I admit it. I like to watch terrible movies. I’m guilty of always checking out what Nicolas Cage is up to and think Keanu Reeves is awesome. My roommates often join me to watch these movies. I often watch these terrible movies, embrace the bad acting, and ridiculous plots will hole after hole. I generally enter into the movie watching experience with an open mind no matter what the movie critics and reviews say. I want to give them a chance waiting for that one perfectly crafted moment that makes it great. You could say I see choose to see the good in the bad or make the most I can out of each movie I watch.
I try to apply this philosophy in other places of my life. It’s not always easy. In times of tragedy it’s hard to stay positive. On the bad days I’m not always thankful for the things I have or the good that’s in my life. My mom did this every day. She never complained a day in her life but worked at Children’s Mercy as a nurse for 26 years with kids who had cancer. I strive to be like her.
With each new guest I met I approach them the same way. I see every person that walks through our doors as another friend to be made. I want to know their story. I want to hear their dreams and passions. I strive to build a real connection. I joke all the time that I love my job because I get to have breakfast with 125 friends each morning. The struggle of homelessness is heartbreaking. I can’t grasp the pain and hurt some of our guests feel who have been living on the streets for years. I can’t begin to imagine what it’s like to live in a tent when it’s snowing or wake up not knowing where my next meal might come from. I am blessed with family, a job, and a place to live. So many of guests deal with the struggle of poverty and homelessness but yet they take the time to thank the volunteers and staff of Morning Glory. They encourage us and remind us to be humble and thankful.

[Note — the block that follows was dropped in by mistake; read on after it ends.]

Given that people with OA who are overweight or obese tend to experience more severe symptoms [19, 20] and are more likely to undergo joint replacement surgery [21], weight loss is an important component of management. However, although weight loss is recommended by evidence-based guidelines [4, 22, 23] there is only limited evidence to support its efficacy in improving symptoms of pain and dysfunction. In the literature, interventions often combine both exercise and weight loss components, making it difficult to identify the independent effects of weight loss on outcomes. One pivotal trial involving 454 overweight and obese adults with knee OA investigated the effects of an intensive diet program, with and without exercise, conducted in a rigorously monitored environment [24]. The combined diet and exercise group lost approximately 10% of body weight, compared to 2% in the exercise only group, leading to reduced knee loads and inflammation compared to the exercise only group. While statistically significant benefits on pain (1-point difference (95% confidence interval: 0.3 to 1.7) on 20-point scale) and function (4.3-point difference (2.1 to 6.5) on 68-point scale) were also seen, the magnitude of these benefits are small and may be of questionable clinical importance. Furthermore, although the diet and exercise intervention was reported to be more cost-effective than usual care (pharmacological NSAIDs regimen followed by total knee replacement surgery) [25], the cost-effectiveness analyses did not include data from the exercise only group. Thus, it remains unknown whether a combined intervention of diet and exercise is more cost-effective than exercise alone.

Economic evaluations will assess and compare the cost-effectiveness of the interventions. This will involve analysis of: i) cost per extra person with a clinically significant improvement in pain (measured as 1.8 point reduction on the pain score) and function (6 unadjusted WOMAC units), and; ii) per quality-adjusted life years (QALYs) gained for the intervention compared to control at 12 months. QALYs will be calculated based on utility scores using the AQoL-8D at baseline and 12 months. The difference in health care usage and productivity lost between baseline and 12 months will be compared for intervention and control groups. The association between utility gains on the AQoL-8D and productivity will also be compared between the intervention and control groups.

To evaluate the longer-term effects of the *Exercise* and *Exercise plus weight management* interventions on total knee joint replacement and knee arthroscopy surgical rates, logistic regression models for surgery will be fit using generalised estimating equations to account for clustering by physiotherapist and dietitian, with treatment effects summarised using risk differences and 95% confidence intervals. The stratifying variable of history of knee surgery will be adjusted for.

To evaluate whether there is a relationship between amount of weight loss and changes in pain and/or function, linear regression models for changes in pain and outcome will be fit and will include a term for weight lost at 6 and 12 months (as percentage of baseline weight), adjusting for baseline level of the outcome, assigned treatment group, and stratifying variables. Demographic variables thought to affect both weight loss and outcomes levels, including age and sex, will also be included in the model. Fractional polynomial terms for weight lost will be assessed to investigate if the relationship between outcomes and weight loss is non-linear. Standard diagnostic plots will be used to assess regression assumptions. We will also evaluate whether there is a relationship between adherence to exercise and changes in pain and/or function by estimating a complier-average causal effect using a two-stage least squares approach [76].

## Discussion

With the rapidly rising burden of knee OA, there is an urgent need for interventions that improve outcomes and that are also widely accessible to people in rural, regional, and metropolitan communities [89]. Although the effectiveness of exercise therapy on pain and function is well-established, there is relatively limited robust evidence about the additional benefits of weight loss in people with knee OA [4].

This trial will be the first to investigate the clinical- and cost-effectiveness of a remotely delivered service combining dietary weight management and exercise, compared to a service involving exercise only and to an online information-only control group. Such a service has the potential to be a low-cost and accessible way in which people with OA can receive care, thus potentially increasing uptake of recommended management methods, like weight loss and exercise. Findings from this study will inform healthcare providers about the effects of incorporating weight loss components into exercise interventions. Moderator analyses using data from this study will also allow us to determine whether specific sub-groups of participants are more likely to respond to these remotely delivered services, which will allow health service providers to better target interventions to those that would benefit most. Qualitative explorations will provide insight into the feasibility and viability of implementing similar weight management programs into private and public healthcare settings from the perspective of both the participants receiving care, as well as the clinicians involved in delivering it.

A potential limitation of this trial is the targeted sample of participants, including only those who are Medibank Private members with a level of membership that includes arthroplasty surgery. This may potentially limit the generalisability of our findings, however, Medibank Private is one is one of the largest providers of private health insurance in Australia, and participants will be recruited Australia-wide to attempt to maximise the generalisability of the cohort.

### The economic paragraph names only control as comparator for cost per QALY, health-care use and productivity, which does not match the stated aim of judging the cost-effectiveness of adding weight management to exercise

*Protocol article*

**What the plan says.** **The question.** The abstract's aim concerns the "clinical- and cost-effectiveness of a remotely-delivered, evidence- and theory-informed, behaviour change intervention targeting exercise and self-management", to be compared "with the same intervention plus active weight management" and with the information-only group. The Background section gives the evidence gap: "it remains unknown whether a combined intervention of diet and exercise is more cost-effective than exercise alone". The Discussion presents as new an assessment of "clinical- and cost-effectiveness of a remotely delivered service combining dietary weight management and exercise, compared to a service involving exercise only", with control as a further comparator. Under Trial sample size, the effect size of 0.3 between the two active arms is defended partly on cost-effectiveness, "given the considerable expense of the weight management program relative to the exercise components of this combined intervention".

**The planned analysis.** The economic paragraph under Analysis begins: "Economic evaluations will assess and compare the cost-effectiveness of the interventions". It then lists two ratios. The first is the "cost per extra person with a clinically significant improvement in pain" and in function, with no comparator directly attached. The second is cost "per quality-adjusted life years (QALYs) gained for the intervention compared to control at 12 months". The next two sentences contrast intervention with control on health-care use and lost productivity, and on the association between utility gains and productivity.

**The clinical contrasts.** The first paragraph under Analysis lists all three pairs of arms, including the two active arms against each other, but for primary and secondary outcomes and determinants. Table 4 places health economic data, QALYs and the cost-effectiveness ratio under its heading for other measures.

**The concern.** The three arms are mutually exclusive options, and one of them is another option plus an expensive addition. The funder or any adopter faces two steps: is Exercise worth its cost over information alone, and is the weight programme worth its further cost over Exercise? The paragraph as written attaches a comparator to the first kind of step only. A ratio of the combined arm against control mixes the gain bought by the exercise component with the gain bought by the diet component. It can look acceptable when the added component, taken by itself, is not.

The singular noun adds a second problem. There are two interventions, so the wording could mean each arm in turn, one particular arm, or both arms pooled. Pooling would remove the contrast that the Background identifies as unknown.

When you come through the doors of Morning Glory you become family. You can check your drama and troubles at the door. For many of guests it’s a place they can feel normal and accepted. I love to watch our guests talk and interact with the volunteers. They share stories, ask about their lives, and I see the friendships and bonds they have.
A good friend of mine, Drew Hunthausen, has been blind since he was 11 years old. He came down with bacterial meningitis, went into a coma, and lost his vision. Life is not easy for him but he is one of the kindest and most positive people I have ever met. He does everything with a smile. Every week he makes video blogs on facebook called “Life of a Blind Guy” which shares his activities and tasks he accomplishes. Often, I watch them and are amazed at his persistence and ability to live as close to a normal life as he can. I can’t imagine making coffee blind but Drew does it every morning? Or going surfing when you’re blind. It’s encouraging and honestly quite special. Drew has never met someone he didn’t like and chooses to speak and motivate others to live life to the fullest. I look up to Drew. He reminds me just how special and each every one of our lives is. Read his story here http://drewhunthausen.com/about-drew/ .
I want each and every one of you to take a look at your life. Is their negativity? Do you complain more than you should? Do you take things in your life for granted. God want’s our hearts to submit to his will and seek him throughout each and every day. He wants our spirits to be filled with happiness and joy. It’s not easy but take a few moments each morning to thank God for your life. Pray that you can be a positive person and set an example for those around you. Ask God to help you change your heart. Be encouraged by his word and love.
“I lift up my eyes to the hills. From where does my help come? My help comes from the Lord, who made heaven and earth.” – Psalms 121: 1-2
Watch Drew’s Story